July 13, 2006 12:10 PM PDT
Congress: Buy energy-efficient servers now
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It's no joke. The U.S. House of Representatives on Wednesday approved legislation instructing Americans to "give high priority to energy efficiency as a factor in determining best value and performance for purchases of computer servers."
But what official Washington is belatedly discovering is hardly new to technology companies, which have tried to boost efficiency in servers since at least as long ago as 2001. Higher efficiency not only reduces electricity bills, it also offers lower cooling costs, so server buyers have long had a strong market incentive to go green.
Sun Microsystems, for instance, sells servers outfitted with a low-power "CoolThreads" microprocessor that uses less power than an average light bulb. Intel's "Woodcrest" and "Montecito" generation of processors will both consume about 30 watts less than their predecessor models. Sun, Hewlett-Packard, IBM, Advanced Micro Devices, Dell and others have even created an association called The Green Grid to promote power efficiency.
Nevertheless, Washington politicians voted 417-4 on Wednesday to tell American purchasing managers that it's in their "best interests" to pay attention to energy conservation.
The bill, sponsored by Rep. Mike Rogers, a Michigan Republican, also directs the Environmental Protection Agency to conduct a three-month study "of the growth trends associated with data centers and the utilization of servers in the federal government and private sector."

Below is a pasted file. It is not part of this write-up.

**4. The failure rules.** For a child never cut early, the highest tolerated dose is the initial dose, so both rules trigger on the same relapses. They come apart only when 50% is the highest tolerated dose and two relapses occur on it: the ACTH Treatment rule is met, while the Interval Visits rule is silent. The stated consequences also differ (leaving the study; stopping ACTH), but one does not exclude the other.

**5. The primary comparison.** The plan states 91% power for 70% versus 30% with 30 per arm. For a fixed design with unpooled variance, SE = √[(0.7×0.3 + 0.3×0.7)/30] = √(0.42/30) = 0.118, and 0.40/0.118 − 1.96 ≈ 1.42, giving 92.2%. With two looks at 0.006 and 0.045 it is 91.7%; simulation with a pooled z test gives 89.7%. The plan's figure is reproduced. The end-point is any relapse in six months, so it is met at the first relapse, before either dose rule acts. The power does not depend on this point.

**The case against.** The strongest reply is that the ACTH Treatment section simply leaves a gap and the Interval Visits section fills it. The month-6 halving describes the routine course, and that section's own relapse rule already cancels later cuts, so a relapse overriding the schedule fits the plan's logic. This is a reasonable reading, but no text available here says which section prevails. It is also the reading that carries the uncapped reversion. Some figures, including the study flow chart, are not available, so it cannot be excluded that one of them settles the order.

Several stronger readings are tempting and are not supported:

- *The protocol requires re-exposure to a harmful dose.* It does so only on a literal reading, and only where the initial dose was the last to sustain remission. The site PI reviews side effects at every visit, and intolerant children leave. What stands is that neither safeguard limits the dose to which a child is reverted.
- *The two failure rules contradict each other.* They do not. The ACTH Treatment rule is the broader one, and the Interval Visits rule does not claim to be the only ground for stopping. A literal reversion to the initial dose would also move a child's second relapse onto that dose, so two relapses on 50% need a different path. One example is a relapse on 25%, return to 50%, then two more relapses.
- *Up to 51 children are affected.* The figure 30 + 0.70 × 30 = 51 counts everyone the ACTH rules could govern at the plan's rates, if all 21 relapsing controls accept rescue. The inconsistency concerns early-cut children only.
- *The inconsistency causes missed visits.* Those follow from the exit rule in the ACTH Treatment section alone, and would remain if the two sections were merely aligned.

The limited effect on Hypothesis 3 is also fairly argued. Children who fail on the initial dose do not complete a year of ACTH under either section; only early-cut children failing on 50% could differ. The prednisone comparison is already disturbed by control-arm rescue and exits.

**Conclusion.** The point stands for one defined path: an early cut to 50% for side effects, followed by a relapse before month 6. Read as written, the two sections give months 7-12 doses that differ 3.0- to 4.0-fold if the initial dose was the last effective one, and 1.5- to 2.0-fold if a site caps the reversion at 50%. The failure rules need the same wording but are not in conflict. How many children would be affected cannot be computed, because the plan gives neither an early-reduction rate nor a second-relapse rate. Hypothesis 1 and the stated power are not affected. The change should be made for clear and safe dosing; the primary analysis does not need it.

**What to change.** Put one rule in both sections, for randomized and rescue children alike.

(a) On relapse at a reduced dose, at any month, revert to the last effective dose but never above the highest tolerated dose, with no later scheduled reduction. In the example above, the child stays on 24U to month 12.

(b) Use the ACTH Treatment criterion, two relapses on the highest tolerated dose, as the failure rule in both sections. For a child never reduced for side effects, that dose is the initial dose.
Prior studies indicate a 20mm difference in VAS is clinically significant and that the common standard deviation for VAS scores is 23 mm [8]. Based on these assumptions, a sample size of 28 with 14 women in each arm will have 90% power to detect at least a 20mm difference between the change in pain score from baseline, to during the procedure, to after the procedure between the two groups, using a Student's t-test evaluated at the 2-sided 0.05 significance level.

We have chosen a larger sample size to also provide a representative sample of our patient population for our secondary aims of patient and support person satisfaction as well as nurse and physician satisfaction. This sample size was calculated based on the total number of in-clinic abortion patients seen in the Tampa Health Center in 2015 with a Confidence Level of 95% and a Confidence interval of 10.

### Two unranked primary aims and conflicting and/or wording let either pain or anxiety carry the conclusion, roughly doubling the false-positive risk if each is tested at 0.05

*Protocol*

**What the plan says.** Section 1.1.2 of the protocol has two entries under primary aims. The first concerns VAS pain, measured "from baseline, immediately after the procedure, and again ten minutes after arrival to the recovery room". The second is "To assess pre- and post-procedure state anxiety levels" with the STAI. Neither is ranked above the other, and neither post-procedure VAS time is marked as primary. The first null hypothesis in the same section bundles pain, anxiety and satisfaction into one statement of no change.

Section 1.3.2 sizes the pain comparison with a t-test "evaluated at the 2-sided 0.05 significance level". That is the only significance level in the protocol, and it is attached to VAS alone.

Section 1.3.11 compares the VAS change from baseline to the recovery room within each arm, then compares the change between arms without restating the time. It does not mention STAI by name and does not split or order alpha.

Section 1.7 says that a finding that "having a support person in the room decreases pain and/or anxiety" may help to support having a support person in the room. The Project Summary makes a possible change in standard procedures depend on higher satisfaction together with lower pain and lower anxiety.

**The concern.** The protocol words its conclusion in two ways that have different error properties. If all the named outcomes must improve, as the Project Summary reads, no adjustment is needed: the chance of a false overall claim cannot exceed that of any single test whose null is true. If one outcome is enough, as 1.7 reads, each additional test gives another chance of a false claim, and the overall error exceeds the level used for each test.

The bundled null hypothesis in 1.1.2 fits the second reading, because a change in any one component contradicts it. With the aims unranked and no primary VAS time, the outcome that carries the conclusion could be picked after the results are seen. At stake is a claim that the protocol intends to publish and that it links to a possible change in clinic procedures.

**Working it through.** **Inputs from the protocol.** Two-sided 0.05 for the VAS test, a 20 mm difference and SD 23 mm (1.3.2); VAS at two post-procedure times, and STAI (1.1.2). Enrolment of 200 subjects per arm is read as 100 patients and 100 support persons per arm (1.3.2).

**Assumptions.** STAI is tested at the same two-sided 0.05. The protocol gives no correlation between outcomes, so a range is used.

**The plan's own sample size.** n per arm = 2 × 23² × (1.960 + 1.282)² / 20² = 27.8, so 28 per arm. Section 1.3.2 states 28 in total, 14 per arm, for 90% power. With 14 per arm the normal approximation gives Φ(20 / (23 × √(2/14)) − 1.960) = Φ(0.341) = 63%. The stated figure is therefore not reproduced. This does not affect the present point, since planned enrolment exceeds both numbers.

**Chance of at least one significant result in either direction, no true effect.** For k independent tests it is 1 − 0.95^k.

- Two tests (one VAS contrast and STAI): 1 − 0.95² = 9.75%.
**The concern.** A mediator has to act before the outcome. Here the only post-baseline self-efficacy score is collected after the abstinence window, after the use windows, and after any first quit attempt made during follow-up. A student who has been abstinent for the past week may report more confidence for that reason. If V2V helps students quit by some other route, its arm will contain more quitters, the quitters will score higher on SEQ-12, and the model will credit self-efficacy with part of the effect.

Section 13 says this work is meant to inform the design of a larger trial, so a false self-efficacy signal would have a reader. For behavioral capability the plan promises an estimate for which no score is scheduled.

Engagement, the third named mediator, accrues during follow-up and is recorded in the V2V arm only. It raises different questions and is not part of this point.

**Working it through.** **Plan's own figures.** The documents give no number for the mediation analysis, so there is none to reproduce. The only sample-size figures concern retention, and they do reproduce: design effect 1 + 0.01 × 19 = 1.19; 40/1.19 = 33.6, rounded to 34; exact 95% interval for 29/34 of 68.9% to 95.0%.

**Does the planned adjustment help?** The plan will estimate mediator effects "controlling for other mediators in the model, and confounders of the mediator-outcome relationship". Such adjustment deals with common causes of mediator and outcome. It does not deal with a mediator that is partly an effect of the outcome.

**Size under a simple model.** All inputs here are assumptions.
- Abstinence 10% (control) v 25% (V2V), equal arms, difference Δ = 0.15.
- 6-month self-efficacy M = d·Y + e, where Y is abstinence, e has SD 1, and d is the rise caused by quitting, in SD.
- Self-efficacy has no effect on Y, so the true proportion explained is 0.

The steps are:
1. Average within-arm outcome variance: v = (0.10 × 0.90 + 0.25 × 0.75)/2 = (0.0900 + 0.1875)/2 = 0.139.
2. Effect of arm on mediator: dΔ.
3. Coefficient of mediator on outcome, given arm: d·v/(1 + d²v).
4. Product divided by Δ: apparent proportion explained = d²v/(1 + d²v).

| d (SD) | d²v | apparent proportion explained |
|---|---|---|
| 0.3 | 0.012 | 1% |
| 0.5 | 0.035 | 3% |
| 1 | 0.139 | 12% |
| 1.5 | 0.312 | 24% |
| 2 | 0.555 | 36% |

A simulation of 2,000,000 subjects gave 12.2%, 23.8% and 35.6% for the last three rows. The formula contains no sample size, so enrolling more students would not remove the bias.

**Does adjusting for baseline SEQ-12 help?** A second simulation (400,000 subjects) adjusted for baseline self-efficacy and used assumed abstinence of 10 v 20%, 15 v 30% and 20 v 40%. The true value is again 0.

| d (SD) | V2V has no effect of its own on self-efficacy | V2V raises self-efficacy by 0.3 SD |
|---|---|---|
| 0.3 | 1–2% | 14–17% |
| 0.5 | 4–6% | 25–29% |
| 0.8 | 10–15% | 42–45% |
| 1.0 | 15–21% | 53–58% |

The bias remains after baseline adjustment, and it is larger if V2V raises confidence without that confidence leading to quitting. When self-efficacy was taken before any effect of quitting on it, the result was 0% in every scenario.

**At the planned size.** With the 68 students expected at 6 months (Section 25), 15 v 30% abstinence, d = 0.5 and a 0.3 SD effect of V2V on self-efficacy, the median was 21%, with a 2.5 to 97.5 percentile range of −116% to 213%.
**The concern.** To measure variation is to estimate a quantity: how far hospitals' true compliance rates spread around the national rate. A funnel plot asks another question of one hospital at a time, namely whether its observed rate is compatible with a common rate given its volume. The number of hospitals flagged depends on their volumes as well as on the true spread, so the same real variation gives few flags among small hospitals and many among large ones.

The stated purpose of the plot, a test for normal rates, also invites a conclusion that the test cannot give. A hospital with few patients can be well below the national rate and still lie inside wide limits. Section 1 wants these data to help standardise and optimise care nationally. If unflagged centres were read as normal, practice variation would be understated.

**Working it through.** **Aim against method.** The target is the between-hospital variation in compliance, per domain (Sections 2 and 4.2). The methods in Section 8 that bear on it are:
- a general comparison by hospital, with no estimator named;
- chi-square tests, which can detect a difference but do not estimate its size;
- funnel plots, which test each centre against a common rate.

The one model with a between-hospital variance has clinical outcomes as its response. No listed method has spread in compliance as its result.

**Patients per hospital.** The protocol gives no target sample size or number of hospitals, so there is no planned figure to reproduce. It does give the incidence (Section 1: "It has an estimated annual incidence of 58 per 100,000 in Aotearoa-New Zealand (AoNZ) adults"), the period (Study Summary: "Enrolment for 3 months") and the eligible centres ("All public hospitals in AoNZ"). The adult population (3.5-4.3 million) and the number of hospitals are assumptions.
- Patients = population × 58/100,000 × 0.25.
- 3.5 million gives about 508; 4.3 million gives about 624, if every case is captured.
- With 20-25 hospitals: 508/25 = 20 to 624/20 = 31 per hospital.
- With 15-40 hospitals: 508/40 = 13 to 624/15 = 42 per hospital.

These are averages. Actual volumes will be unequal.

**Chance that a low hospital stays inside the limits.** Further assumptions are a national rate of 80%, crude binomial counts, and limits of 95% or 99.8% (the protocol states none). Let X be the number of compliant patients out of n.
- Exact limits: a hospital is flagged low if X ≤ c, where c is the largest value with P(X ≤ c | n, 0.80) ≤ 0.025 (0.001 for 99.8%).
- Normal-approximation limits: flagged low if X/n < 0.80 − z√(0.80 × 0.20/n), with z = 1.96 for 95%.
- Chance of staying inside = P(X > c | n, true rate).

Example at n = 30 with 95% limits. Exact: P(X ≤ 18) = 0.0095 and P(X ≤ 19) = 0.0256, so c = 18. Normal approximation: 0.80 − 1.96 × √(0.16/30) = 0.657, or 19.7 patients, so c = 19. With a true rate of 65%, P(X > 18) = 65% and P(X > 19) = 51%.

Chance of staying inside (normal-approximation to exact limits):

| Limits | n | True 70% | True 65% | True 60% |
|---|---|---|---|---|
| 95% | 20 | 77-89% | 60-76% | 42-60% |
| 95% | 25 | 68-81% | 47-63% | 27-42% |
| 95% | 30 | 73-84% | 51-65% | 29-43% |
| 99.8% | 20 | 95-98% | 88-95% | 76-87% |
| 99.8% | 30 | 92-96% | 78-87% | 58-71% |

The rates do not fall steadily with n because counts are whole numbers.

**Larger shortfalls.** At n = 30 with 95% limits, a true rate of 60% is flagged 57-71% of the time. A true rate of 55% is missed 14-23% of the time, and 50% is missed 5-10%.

Rogers has made energy issues a focus, taking credit for helping to create a $3.7 billion hydrogen fuel program and backing ethanol use. His Web site lists tips on saving energy, including suggestions to "observe the speed limit" while driving and avoiding "rapid acceleration and breaking."
Technology companies were quick to use the news of the House vote as a mechanism to tout the energy efficiency of their products.
HP said in an e-mail message to CNET News.com: "HP's innovative leadership in energy research over the past 12 years has led to its holistic Power and Cooling approach, delivering an energy efficient adaptive infrastructure comprising both products and services to the marketplace."
A Sun representative added in a separate e-mail: "Sun's Eco-Responsibility initiative is aggressively focused on reducing environmental impact by designing products that use less power, using less harmful materials, and encouraging reuse and recycling in our industry."